Anomalous warming played a role in 2002 Antarctic ice shelf retreat: Study

NEW DELHI: A new study finds that the unique atmospheric and oceanic warming He played a role in its collapse in 2002 Antarctic Larsen B ice rinkWhen the large ice field on Rhode Island was sharply torn from it.
The study found that widespread flow acceleration and frequent calving of small icebergs could be similar warning signs in the future. the ice rink recedes In the Antarctic, say the scientists of the Pennsylvania State University (Penn State), who led the study.
The results of the study were published in the journal Earth and Planetary Letters.
Ice shelves are floating tongues of ice that are attached to land but extend and float in ocean water.
They act as buttresses that hold back glaciers on land that flow into the ocean.
Therefore, it is important to understand how they react to continuous warming predicting sea level rise right, say scientists.
The five calving pulses observed between 1998 and 2002 coincided with climatic fluctuations caused by La Niña and the Southern Annular Regime, characterized by strong westerly winds. Southern Hemisphere approach Antarctica“, the research says.
Warmer ocean waters can cut channels beneath the ice sheet, further weakening vulnerable parts of the ice shelf known as shear edges. Scientists distinguish these edges from flowing ice from stagnant ice or rock, and the areas often contain cracks and soft ice.
“The results show that warm climate fluctuations control the occurrence of calving, and the degree and rate of calving depends on the geometry and mechanical conditions of the ice shelf, in particular the strength of the weakest shear edge,” said Shujie Wang, assistant professor. of Penn State and lead author of the study.
Scientists believe that shear-edge failure in the northern part of the ice sheet may have triggered the calving pulses, and as the ice retreated, it moved away from the rocky islands that were the buttresses holding the sheet in place.
“When you pin a sheet of paper to the wall, the pins prevent the paper from falling to the floor,” Wang said. “It’s the same with ice flow – these rocky islands act as ‘fulcrums’ that anchor the ice and slow its movement towards the sea.”
The distribution of these anchor points may help determine the vulnerability of the ice sheet, as a weak shear margin with limited anchorages played a dominant role in destabilizing the Larsen B Ice Shelf and initiating a chain of small iceberg calving, the scientists reported.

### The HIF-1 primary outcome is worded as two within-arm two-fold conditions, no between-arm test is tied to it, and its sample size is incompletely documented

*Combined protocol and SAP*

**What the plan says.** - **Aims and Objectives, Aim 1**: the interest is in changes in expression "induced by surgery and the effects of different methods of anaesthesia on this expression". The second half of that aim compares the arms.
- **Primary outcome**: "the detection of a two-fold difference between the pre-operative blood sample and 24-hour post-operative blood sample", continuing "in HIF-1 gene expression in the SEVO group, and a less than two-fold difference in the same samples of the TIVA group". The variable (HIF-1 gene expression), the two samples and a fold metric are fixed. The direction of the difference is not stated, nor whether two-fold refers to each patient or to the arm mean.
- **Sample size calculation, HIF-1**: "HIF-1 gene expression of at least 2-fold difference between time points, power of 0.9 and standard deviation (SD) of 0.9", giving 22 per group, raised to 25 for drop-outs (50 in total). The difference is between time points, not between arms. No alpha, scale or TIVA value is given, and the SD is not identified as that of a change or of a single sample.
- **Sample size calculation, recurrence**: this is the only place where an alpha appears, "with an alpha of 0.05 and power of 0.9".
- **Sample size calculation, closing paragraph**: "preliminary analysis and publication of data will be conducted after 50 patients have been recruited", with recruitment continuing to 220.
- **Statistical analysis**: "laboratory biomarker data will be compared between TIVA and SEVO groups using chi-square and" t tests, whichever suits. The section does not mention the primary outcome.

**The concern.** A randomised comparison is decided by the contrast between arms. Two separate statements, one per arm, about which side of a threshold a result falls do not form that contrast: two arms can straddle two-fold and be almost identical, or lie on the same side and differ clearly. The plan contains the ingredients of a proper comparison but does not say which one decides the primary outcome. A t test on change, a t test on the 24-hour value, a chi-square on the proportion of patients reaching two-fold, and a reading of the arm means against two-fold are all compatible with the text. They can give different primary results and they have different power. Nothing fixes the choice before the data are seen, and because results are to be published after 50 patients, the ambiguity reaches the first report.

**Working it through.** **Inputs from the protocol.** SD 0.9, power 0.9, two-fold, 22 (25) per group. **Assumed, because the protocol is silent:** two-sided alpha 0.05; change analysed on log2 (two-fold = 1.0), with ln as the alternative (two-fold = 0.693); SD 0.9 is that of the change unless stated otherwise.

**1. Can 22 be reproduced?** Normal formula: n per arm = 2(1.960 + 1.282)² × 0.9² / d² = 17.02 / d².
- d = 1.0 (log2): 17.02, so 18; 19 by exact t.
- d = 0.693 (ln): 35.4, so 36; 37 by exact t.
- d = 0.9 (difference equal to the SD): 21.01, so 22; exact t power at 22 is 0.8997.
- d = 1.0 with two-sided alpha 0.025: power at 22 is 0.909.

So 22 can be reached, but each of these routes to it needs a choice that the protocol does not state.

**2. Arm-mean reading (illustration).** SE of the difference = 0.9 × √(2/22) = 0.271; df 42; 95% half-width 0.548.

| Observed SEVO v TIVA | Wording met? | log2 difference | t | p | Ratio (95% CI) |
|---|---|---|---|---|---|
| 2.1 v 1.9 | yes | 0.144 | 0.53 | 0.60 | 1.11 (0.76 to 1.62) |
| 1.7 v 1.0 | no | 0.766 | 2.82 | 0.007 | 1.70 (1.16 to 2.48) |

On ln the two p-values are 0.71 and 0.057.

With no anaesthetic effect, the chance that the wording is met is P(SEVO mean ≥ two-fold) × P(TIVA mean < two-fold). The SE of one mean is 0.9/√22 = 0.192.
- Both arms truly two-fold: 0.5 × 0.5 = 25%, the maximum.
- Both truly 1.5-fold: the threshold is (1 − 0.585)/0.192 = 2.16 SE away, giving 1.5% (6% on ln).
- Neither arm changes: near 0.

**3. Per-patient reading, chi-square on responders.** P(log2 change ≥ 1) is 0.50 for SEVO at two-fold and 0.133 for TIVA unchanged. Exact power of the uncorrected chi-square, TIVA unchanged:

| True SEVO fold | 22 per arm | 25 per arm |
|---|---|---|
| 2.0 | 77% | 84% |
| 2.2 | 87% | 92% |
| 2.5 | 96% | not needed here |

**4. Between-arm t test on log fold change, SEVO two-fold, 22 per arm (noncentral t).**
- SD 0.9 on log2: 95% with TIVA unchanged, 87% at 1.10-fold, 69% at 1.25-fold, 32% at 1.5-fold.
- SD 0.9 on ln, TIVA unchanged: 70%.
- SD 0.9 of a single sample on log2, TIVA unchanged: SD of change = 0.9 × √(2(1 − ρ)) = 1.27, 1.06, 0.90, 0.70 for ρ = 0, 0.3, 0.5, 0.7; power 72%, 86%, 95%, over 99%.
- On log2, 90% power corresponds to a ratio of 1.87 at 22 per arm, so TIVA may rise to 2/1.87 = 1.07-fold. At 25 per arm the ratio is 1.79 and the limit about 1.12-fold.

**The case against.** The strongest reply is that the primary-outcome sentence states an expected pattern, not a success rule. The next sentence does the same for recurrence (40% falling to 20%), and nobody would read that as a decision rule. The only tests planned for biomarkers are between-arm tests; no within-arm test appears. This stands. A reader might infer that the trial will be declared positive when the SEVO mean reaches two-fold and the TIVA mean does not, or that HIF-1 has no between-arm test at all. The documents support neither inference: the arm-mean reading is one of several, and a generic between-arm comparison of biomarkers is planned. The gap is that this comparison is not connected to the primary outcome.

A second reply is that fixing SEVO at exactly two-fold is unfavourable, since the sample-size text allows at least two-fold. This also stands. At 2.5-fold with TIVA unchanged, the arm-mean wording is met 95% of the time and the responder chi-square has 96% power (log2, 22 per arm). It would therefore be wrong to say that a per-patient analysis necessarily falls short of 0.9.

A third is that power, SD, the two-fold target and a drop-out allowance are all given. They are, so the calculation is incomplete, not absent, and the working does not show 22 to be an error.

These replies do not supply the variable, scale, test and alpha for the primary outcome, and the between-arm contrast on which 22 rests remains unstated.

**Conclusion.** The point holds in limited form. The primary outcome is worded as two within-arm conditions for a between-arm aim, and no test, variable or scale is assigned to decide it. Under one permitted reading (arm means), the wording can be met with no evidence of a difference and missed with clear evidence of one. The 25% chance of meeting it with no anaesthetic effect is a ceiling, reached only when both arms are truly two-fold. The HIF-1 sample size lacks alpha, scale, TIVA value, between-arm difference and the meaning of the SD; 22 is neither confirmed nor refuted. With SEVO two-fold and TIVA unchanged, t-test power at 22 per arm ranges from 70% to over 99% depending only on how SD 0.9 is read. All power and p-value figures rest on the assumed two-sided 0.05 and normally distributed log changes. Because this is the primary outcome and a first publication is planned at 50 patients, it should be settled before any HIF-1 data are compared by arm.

“The collapse of the Larsen B ice shelf is generally considered an independent event,” Wang said.
“Our work shows that this was the last stage of calving, which began in 1998 and was driven by atmospheric and oceanic warming anomalies that weakened the ice shelf structure over time,” Wang said.
Although scientists have long known that warming air and ocean temperatures melt and weaken ice shelves from both the surface and subsurface layers, the exact processes that lead to the collapse are not well understood.
“Ice sheet loss from global warming is the fastest-growing route to sea level rise for Antarctica, but it’s difficult to predict in part because we have so few observations,” said Richard Alley, co-author of the study at Penn. State.
“The Larsen B Ice Shelf did not retain much land ice, so its loss was not particularly significant for sea level, but it provides an excellent laboratory for early warning signs and learning about ice sheet loss processes.
“The new insights gained here should help major efforts to design how warming interacts with ice shelves to control future contributions to sea-level rise,” Alli said.
Scientists collected data on the ice shelf dating back to the 1960s and analyzed changes over time using satellite observations, modeling experiments and climate reanalysis data, the study said.
Before the 2002 collapse, the ice shelf experienced a transition from regular large calving events—when chunks of ice break off into the ocean—to more frequent, smaller calvings and a faster, more widespread flow of ice toward the sea.
“Typically, large chunks of ice break off, regrow and break off again over decades,” Wang said.
“There were a lot of small calving events and the ice didn’t grow back. And when the rocky islands that supported the ice shelf retreated, it didn’t stop the flow,” Wang said.
“These small areas are important to the entire region,” Wang said.
“If you look at the ice shelf as a complex system, local areas can have a dominant effect on the entire ice shelf. These basics are important because if we don’t understand the basics, we can’t make the most accurate predictions for the future,” Wang said.

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